City of Austin and EMS Association to negotiate disputed pay through mediator this month


Boram Kim


The Austin Emergency Medical Services Association (AEMSA) and the City of Austin are at odds over base pay for its medics and will mediate negotiations through arbitration this month. The two sides will meet on May 3rd to continue negotiating the new terms of the Austin Travis County Emergency Medical Services Collective Bargaining Agreement and workers’ pay scale. The last agreement, reached in 2018, is set to expire in September of this year.


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Last month, the City of Austin offered the medics of AEMSA a 1% raise to their base wage of $19.56 per hour, an increase of 14 cents. AEMSA responded on Twitter and changed their handle to “WorthMoreThan14Cents” to express frustration at what they consider an inadequate pay increase.


In a statement to State of Reform, President of AEMSA Selena Xie called the raise a danger to the public.

“Times are very different now than when we bargained last,” said Xie. “We have seen the biggest shifts in healthcare employment than at any time in this generation. Nationally, we face nursing shortages and paramedic shortages. And the work has become almost unbearably difficult and dangerous. 

Locally, we are extremely short staffed, causing medics to work 48 hours of overtime a month on top of their regular duty, which has increasingly become more challenging with COVID-19 preparations and a rise in violence. ATCEMS [Austin-Travis County Emergency Medical Services] Medics have been increasingly exhausted, overworked, and endangered, all the while staring down the barrel of an ever-extending career with no relief in sight. Our morale is the lowest it has been in the eight years I have worked for ATCEMS.”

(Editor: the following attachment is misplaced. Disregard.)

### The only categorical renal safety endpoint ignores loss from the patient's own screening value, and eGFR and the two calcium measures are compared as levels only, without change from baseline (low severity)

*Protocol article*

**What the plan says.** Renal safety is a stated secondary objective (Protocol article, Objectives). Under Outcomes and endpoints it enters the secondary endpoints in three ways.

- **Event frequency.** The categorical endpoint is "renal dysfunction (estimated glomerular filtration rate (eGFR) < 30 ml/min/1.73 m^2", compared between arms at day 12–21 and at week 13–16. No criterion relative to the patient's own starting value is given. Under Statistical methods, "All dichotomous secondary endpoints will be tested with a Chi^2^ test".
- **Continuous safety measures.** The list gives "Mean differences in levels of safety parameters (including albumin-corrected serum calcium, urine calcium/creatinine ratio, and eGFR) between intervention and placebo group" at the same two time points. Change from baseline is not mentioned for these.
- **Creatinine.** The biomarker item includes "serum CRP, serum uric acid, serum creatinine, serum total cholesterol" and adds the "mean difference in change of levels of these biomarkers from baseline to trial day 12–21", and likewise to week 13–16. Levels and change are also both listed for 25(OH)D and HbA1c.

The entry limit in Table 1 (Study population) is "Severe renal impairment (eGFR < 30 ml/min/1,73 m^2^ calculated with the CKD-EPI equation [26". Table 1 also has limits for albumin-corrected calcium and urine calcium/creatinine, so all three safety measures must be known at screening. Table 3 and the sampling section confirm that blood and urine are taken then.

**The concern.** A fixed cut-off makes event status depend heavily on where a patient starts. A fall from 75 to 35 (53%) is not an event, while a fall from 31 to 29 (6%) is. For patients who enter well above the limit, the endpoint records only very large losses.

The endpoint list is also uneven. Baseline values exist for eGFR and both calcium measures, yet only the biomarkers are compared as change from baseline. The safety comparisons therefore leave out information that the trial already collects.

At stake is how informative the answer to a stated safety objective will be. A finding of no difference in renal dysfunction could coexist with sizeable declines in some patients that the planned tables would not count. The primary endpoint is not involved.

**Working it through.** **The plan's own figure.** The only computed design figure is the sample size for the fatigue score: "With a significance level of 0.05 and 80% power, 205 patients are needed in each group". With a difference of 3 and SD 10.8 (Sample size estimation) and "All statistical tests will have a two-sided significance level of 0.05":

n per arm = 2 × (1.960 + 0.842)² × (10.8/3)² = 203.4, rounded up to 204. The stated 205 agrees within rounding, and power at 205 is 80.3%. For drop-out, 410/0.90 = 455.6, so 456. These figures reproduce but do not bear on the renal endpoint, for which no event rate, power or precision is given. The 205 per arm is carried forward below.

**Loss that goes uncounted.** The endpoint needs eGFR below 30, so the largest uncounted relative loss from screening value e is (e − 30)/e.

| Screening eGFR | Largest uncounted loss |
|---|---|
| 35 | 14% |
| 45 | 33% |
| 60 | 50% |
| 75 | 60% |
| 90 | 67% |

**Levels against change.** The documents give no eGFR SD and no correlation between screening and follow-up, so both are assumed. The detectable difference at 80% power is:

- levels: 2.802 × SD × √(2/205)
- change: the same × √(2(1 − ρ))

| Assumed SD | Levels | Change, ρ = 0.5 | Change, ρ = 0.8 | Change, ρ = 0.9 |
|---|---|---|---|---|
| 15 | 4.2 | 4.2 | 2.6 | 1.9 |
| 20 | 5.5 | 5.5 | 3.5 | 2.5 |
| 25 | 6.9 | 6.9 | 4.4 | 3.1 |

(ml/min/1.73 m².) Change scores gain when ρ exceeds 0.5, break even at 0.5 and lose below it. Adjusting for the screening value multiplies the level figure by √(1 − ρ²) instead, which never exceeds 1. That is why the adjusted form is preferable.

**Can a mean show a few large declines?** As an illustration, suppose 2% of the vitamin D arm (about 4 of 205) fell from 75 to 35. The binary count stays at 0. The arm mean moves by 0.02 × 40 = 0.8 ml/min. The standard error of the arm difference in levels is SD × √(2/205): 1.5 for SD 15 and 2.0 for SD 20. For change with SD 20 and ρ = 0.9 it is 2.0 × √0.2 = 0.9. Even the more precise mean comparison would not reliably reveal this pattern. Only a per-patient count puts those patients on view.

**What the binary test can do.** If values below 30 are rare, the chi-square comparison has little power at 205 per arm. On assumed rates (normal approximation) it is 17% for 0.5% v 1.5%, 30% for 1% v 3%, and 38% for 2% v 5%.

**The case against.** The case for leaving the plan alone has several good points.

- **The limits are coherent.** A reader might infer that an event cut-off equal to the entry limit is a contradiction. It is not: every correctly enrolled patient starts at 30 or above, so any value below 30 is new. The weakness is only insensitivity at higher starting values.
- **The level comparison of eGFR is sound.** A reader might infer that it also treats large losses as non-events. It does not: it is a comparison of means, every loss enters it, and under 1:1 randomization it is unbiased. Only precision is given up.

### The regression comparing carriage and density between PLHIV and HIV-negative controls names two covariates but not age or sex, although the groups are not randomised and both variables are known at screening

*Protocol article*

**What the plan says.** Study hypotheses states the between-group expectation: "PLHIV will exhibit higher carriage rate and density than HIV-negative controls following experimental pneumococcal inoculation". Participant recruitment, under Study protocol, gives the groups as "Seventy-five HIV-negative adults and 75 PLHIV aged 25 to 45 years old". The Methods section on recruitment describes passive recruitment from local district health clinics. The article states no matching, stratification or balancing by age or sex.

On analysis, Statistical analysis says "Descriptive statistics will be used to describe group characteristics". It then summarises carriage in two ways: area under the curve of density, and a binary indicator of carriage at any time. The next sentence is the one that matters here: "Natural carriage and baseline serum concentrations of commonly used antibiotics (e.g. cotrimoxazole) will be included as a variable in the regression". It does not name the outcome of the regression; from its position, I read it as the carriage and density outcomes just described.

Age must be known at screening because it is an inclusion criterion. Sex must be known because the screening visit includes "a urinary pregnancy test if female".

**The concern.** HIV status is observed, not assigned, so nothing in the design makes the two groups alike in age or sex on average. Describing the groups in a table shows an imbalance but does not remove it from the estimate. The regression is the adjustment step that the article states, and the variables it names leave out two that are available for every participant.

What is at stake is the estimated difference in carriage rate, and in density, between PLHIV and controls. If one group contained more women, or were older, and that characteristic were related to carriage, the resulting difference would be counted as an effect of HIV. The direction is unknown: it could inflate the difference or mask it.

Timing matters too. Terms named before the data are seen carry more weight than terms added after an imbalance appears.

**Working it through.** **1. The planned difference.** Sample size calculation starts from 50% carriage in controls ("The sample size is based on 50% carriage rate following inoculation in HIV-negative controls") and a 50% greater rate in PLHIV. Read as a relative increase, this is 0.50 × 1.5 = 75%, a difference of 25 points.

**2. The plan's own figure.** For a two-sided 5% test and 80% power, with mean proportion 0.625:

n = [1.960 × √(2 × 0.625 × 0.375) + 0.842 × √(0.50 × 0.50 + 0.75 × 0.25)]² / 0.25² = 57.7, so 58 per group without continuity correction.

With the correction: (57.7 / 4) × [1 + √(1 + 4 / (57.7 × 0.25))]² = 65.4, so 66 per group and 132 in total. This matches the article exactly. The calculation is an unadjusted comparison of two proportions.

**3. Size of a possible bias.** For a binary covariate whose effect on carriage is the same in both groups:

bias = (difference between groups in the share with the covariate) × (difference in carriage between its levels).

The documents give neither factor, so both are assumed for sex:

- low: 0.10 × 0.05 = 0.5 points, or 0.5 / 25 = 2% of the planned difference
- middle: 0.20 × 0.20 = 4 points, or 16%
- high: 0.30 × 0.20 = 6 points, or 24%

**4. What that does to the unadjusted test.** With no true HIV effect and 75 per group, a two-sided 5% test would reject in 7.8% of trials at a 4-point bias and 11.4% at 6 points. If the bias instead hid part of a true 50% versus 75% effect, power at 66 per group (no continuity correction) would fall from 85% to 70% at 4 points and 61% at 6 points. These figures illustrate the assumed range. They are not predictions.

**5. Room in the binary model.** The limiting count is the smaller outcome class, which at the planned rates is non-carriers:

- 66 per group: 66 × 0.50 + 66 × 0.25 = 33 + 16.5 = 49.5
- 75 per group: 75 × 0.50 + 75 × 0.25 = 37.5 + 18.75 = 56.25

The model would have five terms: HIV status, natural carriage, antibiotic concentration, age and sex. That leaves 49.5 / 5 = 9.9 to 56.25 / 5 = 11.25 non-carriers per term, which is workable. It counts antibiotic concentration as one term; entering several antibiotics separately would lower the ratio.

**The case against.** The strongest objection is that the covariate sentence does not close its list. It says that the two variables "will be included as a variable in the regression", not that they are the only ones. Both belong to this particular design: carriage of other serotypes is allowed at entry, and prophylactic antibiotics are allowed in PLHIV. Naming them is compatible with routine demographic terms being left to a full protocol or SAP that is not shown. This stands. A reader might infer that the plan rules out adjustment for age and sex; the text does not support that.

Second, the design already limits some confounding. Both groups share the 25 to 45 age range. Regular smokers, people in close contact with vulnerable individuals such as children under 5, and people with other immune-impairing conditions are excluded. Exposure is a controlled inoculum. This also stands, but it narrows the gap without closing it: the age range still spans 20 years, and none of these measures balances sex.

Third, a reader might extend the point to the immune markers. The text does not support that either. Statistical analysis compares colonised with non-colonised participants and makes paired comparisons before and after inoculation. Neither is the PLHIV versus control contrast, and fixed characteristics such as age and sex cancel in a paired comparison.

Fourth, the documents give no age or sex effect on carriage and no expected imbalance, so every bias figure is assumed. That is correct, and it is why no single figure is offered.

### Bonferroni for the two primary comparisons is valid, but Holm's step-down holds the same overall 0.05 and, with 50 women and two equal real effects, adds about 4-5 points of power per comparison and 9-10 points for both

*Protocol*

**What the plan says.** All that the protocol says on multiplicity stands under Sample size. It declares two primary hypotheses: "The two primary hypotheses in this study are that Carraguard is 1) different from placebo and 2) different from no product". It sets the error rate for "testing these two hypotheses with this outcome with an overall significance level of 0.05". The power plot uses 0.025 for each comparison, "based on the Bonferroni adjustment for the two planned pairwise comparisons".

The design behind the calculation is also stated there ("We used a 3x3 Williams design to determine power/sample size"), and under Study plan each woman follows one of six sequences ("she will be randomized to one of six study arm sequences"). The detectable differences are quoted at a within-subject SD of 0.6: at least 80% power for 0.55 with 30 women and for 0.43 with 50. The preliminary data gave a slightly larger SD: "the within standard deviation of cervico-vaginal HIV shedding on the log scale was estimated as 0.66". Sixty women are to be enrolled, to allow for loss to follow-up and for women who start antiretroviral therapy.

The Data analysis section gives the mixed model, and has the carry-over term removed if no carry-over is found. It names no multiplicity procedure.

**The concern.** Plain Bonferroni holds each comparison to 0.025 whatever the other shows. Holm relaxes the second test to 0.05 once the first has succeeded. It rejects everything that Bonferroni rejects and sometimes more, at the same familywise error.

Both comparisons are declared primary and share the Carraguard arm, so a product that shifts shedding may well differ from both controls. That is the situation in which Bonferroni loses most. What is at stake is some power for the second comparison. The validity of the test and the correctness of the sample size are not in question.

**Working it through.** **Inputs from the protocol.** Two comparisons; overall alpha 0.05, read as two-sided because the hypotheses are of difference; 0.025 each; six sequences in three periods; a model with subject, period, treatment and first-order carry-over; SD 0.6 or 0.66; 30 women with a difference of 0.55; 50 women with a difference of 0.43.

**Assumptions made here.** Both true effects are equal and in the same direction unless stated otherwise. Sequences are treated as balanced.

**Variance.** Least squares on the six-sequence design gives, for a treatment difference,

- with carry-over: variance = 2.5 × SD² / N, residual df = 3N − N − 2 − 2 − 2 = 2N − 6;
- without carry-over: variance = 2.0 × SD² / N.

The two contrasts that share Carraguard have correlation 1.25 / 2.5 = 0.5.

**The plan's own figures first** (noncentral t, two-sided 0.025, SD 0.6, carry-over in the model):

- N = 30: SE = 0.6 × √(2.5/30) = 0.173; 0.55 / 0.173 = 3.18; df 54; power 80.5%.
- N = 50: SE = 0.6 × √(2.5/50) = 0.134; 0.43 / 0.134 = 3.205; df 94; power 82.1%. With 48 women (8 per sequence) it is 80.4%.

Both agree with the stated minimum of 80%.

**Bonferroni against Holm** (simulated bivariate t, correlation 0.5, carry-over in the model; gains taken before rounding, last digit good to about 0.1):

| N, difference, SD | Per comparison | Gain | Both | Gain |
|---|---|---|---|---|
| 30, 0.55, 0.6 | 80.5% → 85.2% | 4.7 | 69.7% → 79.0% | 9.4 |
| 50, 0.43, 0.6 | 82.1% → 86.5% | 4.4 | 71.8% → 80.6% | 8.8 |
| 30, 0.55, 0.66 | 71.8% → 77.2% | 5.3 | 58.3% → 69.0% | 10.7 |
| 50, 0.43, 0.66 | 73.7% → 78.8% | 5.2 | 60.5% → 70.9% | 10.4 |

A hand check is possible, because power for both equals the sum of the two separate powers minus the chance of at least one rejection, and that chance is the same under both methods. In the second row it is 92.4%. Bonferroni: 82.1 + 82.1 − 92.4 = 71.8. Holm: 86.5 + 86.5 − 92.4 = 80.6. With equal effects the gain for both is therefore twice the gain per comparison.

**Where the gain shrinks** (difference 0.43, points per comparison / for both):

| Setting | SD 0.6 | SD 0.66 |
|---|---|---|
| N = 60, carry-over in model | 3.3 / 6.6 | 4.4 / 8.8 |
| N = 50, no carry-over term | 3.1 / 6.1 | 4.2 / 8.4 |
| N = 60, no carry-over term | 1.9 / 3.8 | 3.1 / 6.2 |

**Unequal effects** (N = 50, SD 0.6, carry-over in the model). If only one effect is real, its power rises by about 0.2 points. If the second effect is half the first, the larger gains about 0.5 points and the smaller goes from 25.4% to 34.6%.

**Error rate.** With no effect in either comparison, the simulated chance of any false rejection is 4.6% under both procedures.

So far in 2022, the association has lost another 26 qualified, skilled, experienced medics compared to the total 28 lost for all of 2019. This year, AEMSA anticipates losing quadruple the number of employees it did in 2019 and double the number lost in 2020 and 2021. The association reports staffing is at 75.3% of optimum levels, down nearly 25%. By comparison, the city’s police and fire departments’ staffing decreased by 11% and 9%, respectively.  

AEMSA is seeking a raise to $27 per hour in order to meet the increases to cost of living, competition for qualified medics, and the wage stagnation in the city and Austin-Travis counties.


“In looking forward, we need radical changes to our pay structure. It is clear that the City of Austin recognizes this as well,” said Xie. “A medic can be hired by the City of Austin at a starting wage of $25 per hour for EMT-Basics working in a Prolodgea very low-stress position, while at ATCEMS, we start at $19.37 per hour to undergo exceptional physical and mental trauma. Medics with dependents are considered ‘very low income,’ according to the MFI chart, for 5 years of employment. A medic can make more money starting at Chick-fil-A or Walmart than at ATCEMS, or be paid $30 per hour working as a medic for Amazon or Tesla.

Furthermore, other EMS agencies are offering $25,000 sign-on bonuses for their 911 services. In order to work for ATCEMS, applicants must intentionally choose lower-paying, high-stress position with an incredible cost of living and poor work-life balance. We are outmatched. More medics have left ATCEMS at this point than any year in our history. And those that have remained are overworked and burnt out.”